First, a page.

The digital age of publishing scholarly journals allows a wider variety of methods to evaluate usage and readership than that of traditional print articles. Online activity can be captured for each article almost immediately after publication, including number of times an article is viewed and downloaded or mentioned in online news outlets, twitter, blogs and other social media sites. (For more on altmetrics, see the earlier Unbound post.)
In honor of Halloween and the very last day of Archives Month, we present you with this creepy cool look at an unusual printing example in our collection, one that uses the wings of real butterflies. This post was written by Daria Wingreen-Mason, Special Collections Technical Information Specialist in the Joseph F. Cullman 3rd Library of Natural History.
This post was written by David Edelmann, Smithsonian Environmental Research Center Library intern. As an intern for the SERC (Smithsonian Environmental Research Center) Library, working under SERC librarian, Sue Zwicker, I was tasked with tackling a review of the Library’s Chesapeakiana Collection. The goals of the project were to: Create a bibliographic spreadsheet organizing all of the titles, Research each individual title for digital copies on the internet, Save and organize any more »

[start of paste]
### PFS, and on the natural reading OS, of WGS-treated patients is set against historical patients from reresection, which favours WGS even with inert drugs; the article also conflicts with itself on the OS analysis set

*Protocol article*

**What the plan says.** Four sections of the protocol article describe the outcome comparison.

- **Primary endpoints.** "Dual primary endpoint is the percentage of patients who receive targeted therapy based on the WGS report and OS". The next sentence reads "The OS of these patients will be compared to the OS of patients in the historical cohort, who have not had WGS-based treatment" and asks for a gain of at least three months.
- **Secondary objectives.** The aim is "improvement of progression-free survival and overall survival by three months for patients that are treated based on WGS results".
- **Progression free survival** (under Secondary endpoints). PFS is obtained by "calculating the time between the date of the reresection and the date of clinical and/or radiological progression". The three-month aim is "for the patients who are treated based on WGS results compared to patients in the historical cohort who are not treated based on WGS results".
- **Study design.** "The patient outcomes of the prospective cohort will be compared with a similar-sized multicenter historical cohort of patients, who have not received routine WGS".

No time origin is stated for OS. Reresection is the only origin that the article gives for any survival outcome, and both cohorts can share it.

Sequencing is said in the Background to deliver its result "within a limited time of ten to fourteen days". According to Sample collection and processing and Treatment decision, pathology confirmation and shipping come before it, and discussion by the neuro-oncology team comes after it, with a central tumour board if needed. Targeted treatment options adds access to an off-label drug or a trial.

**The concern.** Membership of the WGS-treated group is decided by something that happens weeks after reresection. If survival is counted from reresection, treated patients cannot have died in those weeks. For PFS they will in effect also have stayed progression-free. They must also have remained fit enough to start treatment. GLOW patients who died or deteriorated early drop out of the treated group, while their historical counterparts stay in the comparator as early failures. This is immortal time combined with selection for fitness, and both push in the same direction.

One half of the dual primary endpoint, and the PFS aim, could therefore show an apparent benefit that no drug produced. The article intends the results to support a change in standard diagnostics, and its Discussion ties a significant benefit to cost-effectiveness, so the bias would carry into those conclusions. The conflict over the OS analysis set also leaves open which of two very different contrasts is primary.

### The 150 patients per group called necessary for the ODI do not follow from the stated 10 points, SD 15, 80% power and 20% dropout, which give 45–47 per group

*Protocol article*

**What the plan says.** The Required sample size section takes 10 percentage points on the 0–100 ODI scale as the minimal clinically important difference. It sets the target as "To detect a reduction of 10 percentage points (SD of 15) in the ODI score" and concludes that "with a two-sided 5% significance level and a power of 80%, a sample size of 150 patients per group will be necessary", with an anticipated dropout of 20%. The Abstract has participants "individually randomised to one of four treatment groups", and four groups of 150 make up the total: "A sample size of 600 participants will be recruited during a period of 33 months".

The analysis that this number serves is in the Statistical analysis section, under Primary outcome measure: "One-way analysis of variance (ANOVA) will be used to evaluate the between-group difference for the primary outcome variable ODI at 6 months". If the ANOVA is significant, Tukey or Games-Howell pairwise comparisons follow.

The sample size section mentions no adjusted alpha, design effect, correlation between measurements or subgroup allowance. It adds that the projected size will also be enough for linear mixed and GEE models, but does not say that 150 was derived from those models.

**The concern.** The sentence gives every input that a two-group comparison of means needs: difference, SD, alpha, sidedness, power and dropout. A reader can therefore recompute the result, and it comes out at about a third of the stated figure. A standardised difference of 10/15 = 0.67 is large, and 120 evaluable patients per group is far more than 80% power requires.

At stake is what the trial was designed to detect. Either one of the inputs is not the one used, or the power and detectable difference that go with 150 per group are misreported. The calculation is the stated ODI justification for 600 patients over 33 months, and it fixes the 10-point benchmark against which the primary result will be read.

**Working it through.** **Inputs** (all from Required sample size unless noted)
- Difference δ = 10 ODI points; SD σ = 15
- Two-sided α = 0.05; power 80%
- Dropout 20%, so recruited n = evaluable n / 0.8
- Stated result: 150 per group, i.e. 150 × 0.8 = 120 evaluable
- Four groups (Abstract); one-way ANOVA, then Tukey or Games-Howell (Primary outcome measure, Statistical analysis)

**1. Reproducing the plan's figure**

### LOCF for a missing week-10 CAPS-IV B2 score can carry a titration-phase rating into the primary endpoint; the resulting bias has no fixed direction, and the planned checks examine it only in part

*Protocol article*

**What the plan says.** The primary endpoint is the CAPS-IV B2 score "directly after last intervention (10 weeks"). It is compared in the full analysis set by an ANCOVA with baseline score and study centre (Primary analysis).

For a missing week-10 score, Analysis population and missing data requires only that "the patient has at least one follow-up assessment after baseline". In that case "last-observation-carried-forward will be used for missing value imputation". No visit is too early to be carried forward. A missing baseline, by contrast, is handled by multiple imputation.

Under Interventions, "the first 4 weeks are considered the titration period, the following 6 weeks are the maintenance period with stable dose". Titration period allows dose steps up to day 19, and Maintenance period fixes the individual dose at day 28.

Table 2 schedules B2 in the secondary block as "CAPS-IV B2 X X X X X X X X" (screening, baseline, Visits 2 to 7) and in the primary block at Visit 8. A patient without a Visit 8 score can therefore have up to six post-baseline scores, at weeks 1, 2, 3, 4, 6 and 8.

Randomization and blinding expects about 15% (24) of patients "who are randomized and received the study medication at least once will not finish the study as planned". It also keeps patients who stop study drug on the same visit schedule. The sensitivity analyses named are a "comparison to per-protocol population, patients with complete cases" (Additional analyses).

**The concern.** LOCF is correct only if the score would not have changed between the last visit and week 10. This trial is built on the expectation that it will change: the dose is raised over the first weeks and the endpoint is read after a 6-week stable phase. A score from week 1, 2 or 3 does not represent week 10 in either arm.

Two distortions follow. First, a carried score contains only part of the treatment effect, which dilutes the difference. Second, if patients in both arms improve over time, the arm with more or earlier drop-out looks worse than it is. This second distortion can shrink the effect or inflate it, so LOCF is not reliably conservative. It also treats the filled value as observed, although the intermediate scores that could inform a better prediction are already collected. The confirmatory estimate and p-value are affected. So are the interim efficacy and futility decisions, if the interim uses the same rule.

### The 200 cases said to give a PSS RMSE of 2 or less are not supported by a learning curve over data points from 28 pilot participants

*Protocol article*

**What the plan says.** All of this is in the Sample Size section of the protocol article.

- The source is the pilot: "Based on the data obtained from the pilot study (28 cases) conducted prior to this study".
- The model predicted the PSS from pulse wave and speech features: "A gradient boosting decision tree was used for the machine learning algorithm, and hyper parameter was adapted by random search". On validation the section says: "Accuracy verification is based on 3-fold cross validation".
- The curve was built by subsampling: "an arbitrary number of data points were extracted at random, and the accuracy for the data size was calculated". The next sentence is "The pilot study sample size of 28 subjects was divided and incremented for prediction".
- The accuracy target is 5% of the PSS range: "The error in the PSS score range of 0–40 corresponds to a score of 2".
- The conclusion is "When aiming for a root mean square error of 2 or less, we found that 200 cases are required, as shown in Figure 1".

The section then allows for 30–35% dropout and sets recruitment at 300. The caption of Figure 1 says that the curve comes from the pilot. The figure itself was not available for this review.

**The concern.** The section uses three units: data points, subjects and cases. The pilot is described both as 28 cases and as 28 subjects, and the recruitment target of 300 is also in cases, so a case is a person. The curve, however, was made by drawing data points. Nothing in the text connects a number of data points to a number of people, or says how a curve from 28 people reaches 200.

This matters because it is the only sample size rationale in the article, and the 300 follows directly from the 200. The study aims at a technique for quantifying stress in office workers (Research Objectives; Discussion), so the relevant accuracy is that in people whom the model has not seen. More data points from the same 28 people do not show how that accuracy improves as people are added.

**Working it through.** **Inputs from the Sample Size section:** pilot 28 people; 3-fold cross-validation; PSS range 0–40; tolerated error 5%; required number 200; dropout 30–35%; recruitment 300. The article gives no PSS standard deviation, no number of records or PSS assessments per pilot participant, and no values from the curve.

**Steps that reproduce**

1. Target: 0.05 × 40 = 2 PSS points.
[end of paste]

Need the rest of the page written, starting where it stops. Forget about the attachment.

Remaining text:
Now that the time of harvesting grapes for wine in the Northern Hemisphere is coming to a close, let’s raise an appreciative glass and toast John Adlum, known to a few as the “Father of American Viticulture.” The history of wine making in the United States is involved, to say the least (see Pinney’s magisterial work on the subject*) but it was Adlum who nurtured the first commercially viable vine in this more »
This summer the Warren M. Robbins Library, National Museum of African Art (AfA) and the American Art Museum/National Art Museum Library (AAPG) hosted a group of 54 visitors from Co-op City in the Bronx, NY to recognize the acquisition of an artists’ book into the AAPG Library’s collection.
The post was written by Gil Taylor and Keri Thompson and was originally featured on our Tumblr page. Last year, our reference team received an interesting query from a student of cultural anthropology wanting ”to find out if any of the Smithsonian employees have published a work of fiction?” Boy, and have they! In case you needed some end-of-summer reading suggestions, here is a list of fiction works by former or current Smithsonian more »
Thanks to support from the National Museum of Natural History, Smithsonian Research Online (SRO) is adding a large body of legacy publications to its database this year. The source of the data is the annual reports of the United States National Museum (USNM) from the 1870s to the 1960s which often included an appendix listing staff publications. Some years there was no data listed, for example during World War II.